Ernest Becker’s last book, Escape From Evil, is a piercing psychological analysis of human aggression. The book provides a sweeping historical perspective beginning with man’s evolutionary origins as a single-cell organism, continuing through primitive society, organized religion, the invention of money – going all the way to the Nazi and communist ideologies of the 20th century.
With the help of post-Freudian psychology, Becker gets to the heart of how exactly evil works. He also gives us an explanation of why manmade destruction has only grown in magnitude with the rapid development of our species.
Below I’ll share with you a few passages from the book. These summarize Becker’s argument about the origin of human evil. His insights apply to our species, but also to each one of us individually. I hope this article sheds some new light for you on the dark corners of your own psyche. (Don’t worry, we all have them.)
Ernest Becker on the Denial of Death
Becker begins with the simple fact that all creatures desire life and evade death. He writes:
All organisms want to perpetuate themselves, continue to experience and to live. It is a great mystery that we don’t understand but observe every day: we are amazed, as we try to club a cornered rat, how frantically he wants to live. All animals are this frantic, without even knowing what death means; they probably only sense the danger of crushing opposing power …
For all organisms, then, opposing and obliterating power is evil – it threatens to stop experience.
But men are truly sorry creatures because they have made death conscious. They can see evil in anything that wounds them, causes ill health, or even deprives them of pleasure. Consciousness means too that they have to be preoccupied with evil even in the absence of any immediate danger …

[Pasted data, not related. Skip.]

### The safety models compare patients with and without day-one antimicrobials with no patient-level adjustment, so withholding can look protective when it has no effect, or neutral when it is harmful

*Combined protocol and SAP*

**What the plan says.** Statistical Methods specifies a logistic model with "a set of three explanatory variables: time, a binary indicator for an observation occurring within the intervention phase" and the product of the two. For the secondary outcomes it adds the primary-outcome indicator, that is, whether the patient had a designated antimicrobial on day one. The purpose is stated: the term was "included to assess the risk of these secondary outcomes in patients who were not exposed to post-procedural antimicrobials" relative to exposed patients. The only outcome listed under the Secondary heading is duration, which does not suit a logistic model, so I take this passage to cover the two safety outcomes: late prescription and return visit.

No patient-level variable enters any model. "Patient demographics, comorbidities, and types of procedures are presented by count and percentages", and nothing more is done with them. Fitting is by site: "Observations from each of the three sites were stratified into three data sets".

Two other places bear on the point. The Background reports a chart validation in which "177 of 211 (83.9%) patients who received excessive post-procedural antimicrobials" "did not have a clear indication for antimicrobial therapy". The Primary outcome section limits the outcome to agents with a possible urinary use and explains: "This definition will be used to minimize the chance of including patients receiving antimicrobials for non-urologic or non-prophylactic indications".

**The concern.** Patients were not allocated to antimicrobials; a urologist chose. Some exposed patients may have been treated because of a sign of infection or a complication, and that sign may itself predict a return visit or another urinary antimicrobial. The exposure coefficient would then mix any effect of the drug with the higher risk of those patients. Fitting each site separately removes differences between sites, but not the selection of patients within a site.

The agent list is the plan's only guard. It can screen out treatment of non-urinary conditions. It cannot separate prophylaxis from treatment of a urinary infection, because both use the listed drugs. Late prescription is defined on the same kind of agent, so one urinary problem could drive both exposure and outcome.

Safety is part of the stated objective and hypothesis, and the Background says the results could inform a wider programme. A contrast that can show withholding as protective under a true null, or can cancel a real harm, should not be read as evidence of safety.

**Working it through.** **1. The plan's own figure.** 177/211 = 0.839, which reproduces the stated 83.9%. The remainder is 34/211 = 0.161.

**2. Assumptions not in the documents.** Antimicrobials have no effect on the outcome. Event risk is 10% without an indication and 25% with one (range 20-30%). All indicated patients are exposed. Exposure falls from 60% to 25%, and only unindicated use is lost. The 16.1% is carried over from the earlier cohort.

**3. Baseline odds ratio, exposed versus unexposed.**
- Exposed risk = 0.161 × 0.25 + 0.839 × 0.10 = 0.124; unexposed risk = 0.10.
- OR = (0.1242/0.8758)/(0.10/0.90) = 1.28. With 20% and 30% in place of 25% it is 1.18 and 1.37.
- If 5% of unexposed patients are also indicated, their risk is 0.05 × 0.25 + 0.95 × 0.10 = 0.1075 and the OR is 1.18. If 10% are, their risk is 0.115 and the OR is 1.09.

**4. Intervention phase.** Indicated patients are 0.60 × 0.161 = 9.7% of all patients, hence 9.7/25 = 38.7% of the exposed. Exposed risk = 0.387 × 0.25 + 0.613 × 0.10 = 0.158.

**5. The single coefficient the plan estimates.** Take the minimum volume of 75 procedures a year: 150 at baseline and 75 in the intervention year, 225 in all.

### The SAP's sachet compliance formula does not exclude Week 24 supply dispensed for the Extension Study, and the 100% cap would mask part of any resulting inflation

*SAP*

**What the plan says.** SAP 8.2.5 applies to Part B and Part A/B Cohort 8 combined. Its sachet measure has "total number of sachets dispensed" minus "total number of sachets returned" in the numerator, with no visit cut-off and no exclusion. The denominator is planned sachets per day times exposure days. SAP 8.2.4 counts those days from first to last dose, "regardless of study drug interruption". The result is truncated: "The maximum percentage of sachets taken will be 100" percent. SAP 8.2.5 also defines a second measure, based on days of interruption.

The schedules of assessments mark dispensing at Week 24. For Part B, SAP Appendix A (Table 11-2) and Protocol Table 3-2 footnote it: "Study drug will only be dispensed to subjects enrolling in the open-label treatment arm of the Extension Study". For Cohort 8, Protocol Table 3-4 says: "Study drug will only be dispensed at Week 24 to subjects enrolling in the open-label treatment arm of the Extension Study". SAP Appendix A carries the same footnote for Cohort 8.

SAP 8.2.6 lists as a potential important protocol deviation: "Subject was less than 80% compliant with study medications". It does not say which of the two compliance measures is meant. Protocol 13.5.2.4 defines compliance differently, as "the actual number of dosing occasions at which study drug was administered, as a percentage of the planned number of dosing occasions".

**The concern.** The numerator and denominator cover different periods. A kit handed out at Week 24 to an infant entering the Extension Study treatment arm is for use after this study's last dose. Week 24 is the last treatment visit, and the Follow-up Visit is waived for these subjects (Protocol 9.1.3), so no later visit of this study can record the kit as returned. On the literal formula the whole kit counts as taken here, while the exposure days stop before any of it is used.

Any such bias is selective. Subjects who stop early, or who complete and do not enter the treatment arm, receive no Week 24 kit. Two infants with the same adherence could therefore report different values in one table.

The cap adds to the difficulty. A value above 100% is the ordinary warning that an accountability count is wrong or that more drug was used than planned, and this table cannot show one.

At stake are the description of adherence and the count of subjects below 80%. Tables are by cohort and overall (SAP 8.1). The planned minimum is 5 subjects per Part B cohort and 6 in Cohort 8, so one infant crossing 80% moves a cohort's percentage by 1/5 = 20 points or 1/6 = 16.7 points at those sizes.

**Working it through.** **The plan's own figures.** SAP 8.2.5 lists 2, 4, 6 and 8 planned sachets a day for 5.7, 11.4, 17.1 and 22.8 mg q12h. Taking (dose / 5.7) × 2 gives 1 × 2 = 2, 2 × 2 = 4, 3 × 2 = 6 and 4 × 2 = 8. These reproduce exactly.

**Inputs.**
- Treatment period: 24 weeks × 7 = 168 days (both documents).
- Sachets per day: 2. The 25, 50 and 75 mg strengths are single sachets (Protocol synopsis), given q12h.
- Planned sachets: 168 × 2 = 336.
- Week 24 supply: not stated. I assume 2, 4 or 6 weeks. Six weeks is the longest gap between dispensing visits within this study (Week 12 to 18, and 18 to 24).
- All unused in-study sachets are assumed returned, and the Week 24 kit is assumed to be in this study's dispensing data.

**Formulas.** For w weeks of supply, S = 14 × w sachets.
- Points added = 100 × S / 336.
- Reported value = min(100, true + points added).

The result is one of the great tragedies of human existence, what we might call the need to “fetishize evil,” to locate the threat to life in some special places where it can be placated and controlled. It is tragic precisely because it is sometimes very arbitrary: men make fantasies about evil, see it in the wrong places, and destroy themselves and others by uselessly thrashing about …Ernest Becker, Escape from Evil
Becker explains that since man is conscious of death, this makes him the most vulnerable of all animals. Most vulnerable not because of any physical disadvantage, but because man alone of all species understands his vulnerability.
Our self-awareness makes every corner of the universe a potential death trap. We know our life can end at any moment. This existential dread would have crushed us had we not developed, through millennia of psychological evolution, ways to reduce the cosmic evil we perceive into smaller, more manageable forms.